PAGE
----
4. Electric Plank Bender Hobbyzone Catalogue # HX-GDL1 Available from Hobbyzone for £20.63 (as of 10-7-18) There are numerous ways of bending those awkward planks that we regularly see at stern and bow, including soaking in water/macerating fluid that breaks down fibres, and then twisting. You can of course use a plank nipper, such as that from Amati, drum roller such as the Mantua release, or you can use an electric plank bender. The latter isn’t exactly a new way of shaping your planks to the required curve, but this new release from Hobbyzone is certainly a quality and affordable way to achieve it. Hobbyzone’s electric plank bender is packed into a sturdy plywood box which is then heavily wrapped in plastic film onto which the product label is affixed. Once the packing is removed, the lid of the box is lifted via a finger hole in the centre of the lid. Inside, we have the electricplank bending tool itself, lying alongside the curved forming tool. The electric part of this is a 240v unit and comes with a European standard 2-pin plug. For my tests, I converted this with a 3-pin UK travel adapter. I think that the basis for the plank bender is possibly a soldering iron or similar, but instead of a pointed tip, this unit has been fitted with a circular brass head that is the correct size to roll around the smaller of the curves on the forming block. Inside the bottom of the box is a sheet that explains that your planks must first be soaked, and that you may well experience some smoke emanating from the unit for the first 10 minutes after the very first use. Note also that the underside of the lid has a rest for sitting the electric tool whilst not in use. *CAUTION* NEVER LEAVE THE PLANKIG TOOL UNATTENDED WHILST POWERED**….simple safety tip! The forming tool is made from very thick MDF and contains two different sized scoop profiles, plus a gentler curving sweep. You can of course use different sections of these profiles to greater or lesser degrees, and it does seem very similar to the formers in other manufacturer’s products. To test, I first soaked my limewood planks for about 30 to 40 mins in plain cold water, and then with the forming iron fully hot, the plank was laid across the shallow curve and the iron gradually rolled into it. The timber formed itself into the curve very quickly and with minimal physical effort for me to achieve it. The tool was gradually rolled until the wood dried out and the curve remained. For the deeper curves, I first placed only a short length of the timber into the former, and then rolled the iron, pushing the timber into the former a little extra each time until I had achieved the full curve. I did experience a little scorching on the internal area, but nothing too major. I think that longer soaking for more pronounced curved would minimise this even more, but the plank shaped superbly. Resting the iron, whilst hot, onto the stand, caused almost zero scorching from the iron, so I have no qualms about using the stand for just that. Conclusion A superb tool at a very reasonable price. This currently retails for just over £20, minus shipping, and is very easy to use. The whole lots packs neatly into that plywood box too, so no loose tools lying around. I couldn’t see a wattage listed on the unit, and I don’t think this is currently available in anything other than 220/240v, but it could be worthwhile approaching Hobbyzone to clarify that.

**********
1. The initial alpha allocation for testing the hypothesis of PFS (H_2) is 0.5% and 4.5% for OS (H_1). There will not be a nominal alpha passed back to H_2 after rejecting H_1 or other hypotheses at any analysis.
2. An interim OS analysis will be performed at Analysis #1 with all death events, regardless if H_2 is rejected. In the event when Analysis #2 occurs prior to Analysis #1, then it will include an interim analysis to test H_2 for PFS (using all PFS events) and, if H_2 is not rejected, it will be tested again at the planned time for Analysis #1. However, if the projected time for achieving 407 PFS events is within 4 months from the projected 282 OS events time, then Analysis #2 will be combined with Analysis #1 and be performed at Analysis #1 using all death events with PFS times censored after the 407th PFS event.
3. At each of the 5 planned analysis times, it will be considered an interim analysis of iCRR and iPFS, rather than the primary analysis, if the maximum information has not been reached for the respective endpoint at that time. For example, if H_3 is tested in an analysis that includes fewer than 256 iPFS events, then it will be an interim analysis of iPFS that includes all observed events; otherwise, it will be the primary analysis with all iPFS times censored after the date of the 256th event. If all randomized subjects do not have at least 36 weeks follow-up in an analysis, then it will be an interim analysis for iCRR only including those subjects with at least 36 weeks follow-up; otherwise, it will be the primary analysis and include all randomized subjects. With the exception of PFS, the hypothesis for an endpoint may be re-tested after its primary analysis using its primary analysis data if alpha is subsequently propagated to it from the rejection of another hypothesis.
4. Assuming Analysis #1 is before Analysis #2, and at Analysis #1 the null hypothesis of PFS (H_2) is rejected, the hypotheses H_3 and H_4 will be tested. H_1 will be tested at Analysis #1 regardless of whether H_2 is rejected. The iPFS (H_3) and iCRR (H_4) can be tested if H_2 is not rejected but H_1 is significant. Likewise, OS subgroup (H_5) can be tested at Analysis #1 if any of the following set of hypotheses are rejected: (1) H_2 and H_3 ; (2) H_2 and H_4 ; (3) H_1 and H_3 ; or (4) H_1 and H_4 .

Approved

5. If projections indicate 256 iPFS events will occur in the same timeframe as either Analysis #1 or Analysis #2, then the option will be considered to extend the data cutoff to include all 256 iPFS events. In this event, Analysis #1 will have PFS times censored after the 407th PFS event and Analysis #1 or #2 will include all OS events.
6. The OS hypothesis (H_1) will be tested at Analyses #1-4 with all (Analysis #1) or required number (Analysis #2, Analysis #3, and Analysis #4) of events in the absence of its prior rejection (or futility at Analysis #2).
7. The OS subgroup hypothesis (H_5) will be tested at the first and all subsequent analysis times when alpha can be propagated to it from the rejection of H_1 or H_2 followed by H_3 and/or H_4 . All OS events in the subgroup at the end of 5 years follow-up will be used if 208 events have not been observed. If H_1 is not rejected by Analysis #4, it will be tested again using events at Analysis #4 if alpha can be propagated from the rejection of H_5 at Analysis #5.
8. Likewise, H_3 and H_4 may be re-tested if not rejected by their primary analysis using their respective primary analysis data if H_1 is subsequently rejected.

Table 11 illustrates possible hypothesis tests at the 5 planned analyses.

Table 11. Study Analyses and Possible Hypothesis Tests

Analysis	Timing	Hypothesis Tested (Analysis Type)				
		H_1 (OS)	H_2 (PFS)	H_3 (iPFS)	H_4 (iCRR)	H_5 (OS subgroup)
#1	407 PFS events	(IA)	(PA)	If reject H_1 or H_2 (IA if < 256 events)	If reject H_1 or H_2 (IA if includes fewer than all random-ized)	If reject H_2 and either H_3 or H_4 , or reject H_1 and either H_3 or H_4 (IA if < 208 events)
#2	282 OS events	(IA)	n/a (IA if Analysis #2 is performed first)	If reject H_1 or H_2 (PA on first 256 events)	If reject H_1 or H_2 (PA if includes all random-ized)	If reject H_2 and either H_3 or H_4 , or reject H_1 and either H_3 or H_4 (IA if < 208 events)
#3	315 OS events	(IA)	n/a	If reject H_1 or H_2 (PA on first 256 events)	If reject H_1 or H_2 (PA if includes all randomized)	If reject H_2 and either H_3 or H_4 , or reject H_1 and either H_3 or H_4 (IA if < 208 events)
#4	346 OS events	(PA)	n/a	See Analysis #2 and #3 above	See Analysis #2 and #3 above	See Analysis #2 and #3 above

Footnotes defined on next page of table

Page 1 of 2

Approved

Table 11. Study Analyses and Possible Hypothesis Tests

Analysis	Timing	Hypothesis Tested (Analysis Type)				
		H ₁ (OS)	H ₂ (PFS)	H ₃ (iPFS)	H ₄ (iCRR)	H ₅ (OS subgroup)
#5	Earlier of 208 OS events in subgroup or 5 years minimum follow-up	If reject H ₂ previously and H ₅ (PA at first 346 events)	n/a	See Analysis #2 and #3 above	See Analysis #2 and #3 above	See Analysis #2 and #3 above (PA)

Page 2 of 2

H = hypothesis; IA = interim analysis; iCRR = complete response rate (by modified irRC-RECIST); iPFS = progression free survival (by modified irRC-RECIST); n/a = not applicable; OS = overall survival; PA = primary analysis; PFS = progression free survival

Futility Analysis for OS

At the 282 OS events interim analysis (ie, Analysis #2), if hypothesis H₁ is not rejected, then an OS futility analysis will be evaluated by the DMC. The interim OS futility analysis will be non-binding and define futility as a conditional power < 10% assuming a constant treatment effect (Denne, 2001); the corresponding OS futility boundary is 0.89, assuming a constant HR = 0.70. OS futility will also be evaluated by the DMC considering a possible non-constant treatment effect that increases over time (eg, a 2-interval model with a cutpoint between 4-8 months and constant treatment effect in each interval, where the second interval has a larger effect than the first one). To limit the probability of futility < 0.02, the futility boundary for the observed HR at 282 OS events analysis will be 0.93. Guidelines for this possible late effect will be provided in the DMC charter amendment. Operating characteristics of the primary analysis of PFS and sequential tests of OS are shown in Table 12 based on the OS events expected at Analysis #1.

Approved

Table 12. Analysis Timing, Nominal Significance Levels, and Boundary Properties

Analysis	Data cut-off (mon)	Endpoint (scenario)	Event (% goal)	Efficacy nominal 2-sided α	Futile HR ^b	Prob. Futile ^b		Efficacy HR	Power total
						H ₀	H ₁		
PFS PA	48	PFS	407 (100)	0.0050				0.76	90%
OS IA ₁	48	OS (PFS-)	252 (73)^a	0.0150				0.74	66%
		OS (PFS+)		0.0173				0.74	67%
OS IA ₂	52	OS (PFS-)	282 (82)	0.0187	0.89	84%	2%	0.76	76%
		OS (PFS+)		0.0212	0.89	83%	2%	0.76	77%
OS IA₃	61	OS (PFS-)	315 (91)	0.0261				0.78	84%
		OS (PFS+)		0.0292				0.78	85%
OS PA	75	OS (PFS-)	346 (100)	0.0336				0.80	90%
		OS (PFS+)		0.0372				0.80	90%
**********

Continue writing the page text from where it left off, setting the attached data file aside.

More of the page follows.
5. Waterline Marker Hobbyzone Catalogue # HZ-PW Available from Hobbyzonefor 25.00zł (£5.21 as of 6/6/2018) If you’re new to the hobby and setting up a list of essentials for purchase, or if you need to replace your current waterline marker for some reason, then Hobbyzone has a pretty inexpensive way of doing this. In case you’ve never heard of Hobbyzone, they are a Polish company who produce some excellent workshop workbench modules to store your tools and other items, all with magnets which lock the individual units together. This range is totally flexible and can grow as your own needs must. Maybe you have heard of Hobbyzone but didn’t realise that they now have a set of products aimed specifically at our hobby? For our first look at this range of tools, I thought the waterline marker was a good introduction. Hobbyzone products tend to be made from MDF parts, which are CNC routed to very fine tolerances, which fit superbly. I can say this because I have been a customer of them for about 3yrs now. The waterline marker is packed into a clear plastic sleeve wrap with a couple of product labels. Opening the packet, you’ll note that all MDF parts are held together with elastic bands. A packet of hardware is included, as is a single instruction sheet. No tools re needed for this except for clamps. Clean-up of parts isn’t necessary. A quick test fit of parts shows that everything does indeed fit snugly, with just a little playfor the glue joints. For glue, I use Titebond III which has a relatively quick grab time and sets with an amazingly strong joint. I first glue the two upright parts together and leave for 15 minutes before then gluing this assembly to the base. Any excess glue is removed with the corner of a steel rule. One of those upright parts has a channel milled into it for the pencil unit to slide along. Assembling the pencil holder is very simple indeed. Two MDF parts are supplied, and one of these has a V-channel machined into it for holding the pencil, and holes for the bolts. The other part has those holes, but the exterior is machined to accommodate the hex head of the bolts. The bolts are first slotted into this piece and the v-slot dropped into position. The two parts are now fitted to the slot on the upright assembly and the washers and wingnuts used to secure. Before tightening, a pencil is added to the unit, and the wingnuts tightened evenly. It’s a good idea to use a short pencil for this as you want to keep the waterline parker relatively close to your boat/ship so that there’s no flexing of the pencil. That’s it! This tool can be adjusted for heights between 45mm and 225mm, so certainly big enough for most applications. Another real bonus here is the price. At just over a Fiver sterling, then this can’t be beat! My sincere thanks to Hobbyzone for kindly sending out this item for review here on MSW. Hobbyzone products can be bought directly or through one of their global distributors. Tell them you saw this review on Model Ship World